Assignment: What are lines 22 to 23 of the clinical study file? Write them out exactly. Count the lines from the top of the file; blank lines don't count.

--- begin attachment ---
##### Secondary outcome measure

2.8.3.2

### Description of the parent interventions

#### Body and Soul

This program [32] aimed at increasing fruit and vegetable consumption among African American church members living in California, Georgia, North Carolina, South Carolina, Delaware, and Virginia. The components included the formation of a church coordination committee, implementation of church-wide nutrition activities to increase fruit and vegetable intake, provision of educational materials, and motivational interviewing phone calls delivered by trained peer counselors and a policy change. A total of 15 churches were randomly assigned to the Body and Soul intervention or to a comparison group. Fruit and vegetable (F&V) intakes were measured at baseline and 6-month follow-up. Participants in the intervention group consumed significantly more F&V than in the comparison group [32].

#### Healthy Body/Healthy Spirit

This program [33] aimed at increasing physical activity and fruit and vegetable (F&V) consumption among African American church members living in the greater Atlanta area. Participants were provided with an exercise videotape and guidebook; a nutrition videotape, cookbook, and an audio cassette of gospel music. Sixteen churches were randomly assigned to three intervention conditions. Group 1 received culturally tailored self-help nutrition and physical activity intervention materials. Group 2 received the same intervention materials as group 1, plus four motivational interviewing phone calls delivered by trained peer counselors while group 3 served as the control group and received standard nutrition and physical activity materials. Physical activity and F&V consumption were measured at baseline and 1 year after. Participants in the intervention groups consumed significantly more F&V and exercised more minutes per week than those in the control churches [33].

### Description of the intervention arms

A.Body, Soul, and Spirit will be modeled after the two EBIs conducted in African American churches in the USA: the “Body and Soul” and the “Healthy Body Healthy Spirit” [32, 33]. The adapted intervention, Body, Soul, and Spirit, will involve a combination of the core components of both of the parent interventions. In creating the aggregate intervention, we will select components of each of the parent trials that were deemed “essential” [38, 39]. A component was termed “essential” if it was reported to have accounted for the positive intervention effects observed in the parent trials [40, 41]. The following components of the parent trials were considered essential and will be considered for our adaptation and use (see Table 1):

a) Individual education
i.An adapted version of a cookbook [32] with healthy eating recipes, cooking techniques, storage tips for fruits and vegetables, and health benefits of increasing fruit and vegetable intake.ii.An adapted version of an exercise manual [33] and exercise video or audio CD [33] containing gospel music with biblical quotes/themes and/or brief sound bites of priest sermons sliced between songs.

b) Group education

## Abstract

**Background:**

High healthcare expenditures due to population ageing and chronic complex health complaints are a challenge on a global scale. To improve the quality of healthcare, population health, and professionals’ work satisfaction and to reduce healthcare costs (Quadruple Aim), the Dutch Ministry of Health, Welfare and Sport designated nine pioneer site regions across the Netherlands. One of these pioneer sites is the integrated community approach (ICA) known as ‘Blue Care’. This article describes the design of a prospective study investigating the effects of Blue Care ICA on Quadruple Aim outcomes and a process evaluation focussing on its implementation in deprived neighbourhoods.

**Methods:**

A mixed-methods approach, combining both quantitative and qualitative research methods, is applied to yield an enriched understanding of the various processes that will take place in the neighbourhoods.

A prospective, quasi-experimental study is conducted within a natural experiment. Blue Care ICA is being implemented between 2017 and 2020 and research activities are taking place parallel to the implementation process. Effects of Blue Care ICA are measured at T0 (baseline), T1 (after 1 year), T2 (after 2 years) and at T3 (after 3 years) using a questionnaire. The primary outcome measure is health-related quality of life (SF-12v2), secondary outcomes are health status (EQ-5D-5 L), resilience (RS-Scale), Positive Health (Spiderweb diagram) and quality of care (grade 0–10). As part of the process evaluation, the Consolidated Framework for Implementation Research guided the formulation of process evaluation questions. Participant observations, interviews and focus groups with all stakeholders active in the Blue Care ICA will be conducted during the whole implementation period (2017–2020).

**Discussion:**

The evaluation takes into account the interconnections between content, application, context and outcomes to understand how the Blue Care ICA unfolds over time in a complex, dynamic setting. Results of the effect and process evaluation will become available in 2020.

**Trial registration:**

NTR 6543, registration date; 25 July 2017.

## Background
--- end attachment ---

NTR 6543, registration date; 25 July 2017.

## Background